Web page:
Sunday, February 10, 2008

Will "Carbon Principles" put the squeeze on coal plants?

The big news from Wall Street last week was the adoption of a set of "Carbon Principles" by a number of leading financial institutions. These principles are designed to guide more sustainable investments in electricity generating projects. Most environmental organizations have responded to the announcement with cautious optimism. On the surface it seems to be good news for energy efficiency and renewables and bad news for coal -- the nation's leading producer of both electricity and carbon dioxide emissions. The Rainforest Action Network, among others, offers a critique of what they feel are the principle's strengths and weaknesses. (GW)

The banks said the new guidelines, called the Carbon Principles, would provide a framework for the lenders to evaluate the regulatory and financial risks associated with carbon dioxide emissions by coal-fired power projects.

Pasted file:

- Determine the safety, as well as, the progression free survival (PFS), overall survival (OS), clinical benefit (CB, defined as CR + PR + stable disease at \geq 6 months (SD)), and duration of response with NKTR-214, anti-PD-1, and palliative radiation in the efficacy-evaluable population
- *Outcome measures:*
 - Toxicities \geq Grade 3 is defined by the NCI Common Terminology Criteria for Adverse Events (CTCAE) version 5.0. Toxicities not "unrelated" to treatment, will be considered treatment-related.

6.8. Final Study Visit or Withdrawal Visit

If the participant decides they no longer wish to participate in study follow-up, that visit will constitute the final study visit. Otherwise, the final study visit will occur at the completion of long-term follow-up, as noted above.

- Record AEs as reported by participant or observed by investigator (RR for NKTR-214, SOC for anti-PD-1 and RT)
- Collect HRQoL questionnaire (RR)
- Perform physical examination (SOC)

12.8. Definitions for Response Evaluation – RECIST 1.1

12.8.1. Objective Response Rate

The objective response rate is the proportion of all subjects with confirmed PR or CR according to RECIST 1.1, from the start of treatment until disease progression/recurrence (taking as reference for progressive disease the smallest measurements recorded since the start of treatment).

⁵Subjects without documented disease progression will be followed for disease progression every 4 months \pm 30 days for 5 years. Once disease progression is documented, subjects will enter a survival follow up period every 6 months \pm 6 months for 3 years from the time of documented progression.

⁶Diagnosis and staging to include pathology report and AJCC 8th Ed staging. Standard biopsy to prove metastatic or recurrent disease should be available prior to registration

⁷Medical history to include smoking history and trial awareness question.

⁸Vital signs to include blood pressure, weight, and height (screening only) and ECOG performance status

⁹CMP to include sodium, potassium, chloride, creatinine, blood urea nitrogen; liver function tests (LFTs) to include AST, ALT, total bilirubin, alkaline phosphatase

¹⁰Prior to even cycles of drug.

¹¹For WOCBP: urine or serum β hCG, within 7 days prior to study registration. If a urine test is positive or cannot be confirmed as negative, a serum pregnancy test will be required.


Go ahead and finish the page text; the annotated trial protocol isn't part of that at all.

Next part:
"Leading utilities and financial institutions understand that the rules of the road have changed for coal," said Mark Brownstein, managing director of business partnerships for Environmental Defense, one of the non-governmental organizations that worked on creating the guidelines.

"These principles are a first step in facilitating an honest assessment of electric generation options in light of the obvious and pressing need to substantially reduce national greenhouse gas pollution."

The banks did not announce any guidelines for projects in areas outside of the U.S.

Under the new principles, the banks said they would promote energy efficiency by encouraging clients to invest in cost-effective demand reduction systems.

The banks said they also plan to encourage clients to invest in renewable energy and distributed technologies.

"Clean power is the name of the game today," said Dale Bryk, senior attorney at the Natural Resources Defense Council, a non-profit environmental advocacy group.

"Conventional coal facilities are already facing intensive scrutiny. We think the serious money is increasingly going to be on clean, efficient solutions," said Bryk.


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